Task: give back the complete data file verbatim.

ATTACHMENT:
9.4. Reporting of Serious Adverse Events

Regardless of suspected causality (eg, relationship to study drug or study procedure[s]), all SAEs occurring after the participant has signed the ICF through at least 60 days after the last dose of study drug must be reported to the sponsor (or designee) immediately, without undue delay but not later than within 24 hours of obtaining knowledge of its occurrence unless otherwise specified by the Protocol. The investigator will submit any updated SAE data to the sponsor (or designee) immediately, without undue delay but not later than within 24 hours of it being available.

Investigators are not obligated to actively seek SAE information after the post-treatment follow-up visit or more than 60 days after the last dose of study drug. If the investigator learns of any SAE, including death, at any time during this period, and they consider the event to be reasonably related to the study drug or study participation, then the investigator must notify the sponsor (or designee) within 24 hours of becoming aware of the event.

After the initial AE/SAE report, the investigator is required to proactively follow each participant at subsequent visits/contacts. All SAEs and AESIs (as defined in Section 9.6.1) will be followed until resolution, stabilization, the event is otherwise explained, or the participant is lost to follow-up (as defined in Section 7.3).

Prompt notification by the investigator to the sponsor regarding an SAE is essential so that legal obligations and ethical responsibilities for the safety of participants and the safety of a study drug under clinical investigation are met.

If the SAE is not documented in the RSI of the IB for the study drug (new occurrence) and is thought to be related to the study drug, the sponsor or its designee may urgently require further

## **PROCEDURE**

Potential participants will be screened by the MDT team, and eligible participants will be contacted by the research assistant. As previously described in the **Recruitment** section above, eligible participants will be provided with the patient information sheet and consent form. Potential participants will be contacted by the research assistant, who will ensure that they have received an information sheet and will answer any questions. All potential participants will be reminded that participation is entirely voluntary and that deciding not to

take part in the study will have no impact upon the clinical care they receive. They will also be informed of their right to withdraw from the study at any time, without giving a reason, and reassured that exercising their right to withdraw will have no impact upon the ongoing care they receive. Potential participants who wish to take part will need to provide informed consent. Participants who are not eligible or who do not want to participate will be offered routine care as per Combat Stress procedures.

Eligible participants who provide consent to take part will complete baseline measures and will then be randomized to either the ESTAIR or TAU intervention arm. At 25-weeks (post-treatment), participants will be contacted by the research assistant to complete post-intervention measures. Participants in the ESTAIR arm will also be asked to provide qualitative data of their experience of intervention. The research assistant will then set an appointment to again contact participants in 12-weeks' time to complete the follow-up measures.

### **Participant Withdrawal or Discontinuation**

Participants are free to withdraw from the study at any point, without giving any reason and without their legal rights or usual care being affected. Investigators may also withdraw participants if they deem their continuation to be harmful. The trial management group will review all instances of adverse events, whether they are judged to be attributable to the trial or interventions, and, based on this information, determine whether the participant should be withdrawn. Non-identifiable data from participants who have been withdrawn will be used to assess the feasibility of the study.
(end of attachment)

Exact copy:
9.4. Reporting of Serious Adverse Events

Regardless of suspected causality (eg, relationship to study drug or study procedure[s]), all SAEs occurring after the participant has signed the ICF through at least 60 days after the last dose of study drug must be reported to the sponsor (or designee) immediately, without undue delay but not later than within 24 hours of obtaining knowledge of its occurrence unless otherwise specified by the Protocol. The investigator will submit any updated SAE data to the sponsor (or designee) immediately, without undue delay but not later than within 24 hours of it being available.

Investigators are not obligated to actively seek SAE information after the post-treatment follow-up visit or more than 60 days after the last dose of study drug. If the investigator learns of any SAE, including death, at any time during this period, and they consider the event to be reasonably related to the study drug or study participation, then the investigator must notify the sponsor (or designee) within 24 hours of becoming aware of the event.

After the initial AE/SAE report, the investigator is required to proactively follow each participant at subsequent visits/contacts. All SAEs and AESIs (as defined in Section 9.6.1) will be followed until resolution, stabilization, the event is otherwise explained, or the participant is lost to follow-up (as defined in Section 7.3).

Prompt notification by the investigator to the sponsor regarding an SAE is essential so that legal obligations and ethical responsibilities for the safety of participants and the safety of a study drug under clinical investigation are met.

If the SAE is not documented in the RSI of the IB for the study drug (new occurrence) and is thought to be related to the study drug, the sponsor or its designee may urgently require further

## **PROCEDURE**

Potential participants will be screened by the MDT team, and eligible participants will be contacted by the research assistant. As previously described in the **Recruitment** section above, eligible participants will be provided with the patient information sheet and consent form. Potential participants will be contacted by the research assistant, who will ensure that they have received an information sheet and will answer any questions. All potential participants will be reminded that participation is entirely voluntary and that deciding not to

take part in the study will have no impact upon the clinical care they receive. They will also be informed of their right to withdraw from the study at any time, without giving a reason, and reassured that exercising their right to withdraw will have no impact upon the ongoing care they receive. Potential participants who wish to take part will need to provide informed consent. Participants who are not eligible or who do not want to participate will be offered routine care as per Combat Stress procedures.

Eligible participants who provide consent to take part will complete baseline measures and will then be randomized to either the ESTAIR or TAU intervention arm. At 25-weeks (post-treatment), participants will be contacted by the research assistant to complete post-intervention measures. Participants in the ESTAIR arm will also be asked to provide qualitative data of their experience of intervention. The research assistant will then set an appointment to again contact participants in 12-weeks' time to complete the follow-up measures.

### **Participant Withdrawal or Discontinuation**

Participants are free to withdraw from the study at any point, without giving any reason and without their legal rights or usual care being affected. Investigators may also withdraw participants if they deem their continuation to be harmful. The trial management group will review all instances of adverse events, whether they are judged to be attributable to the trial or interventions, and, based on this information, determine whether the participant should be withdrawn. Non-identifiable data from participants who have been withdrawn will be used to assess the feasibility of the study.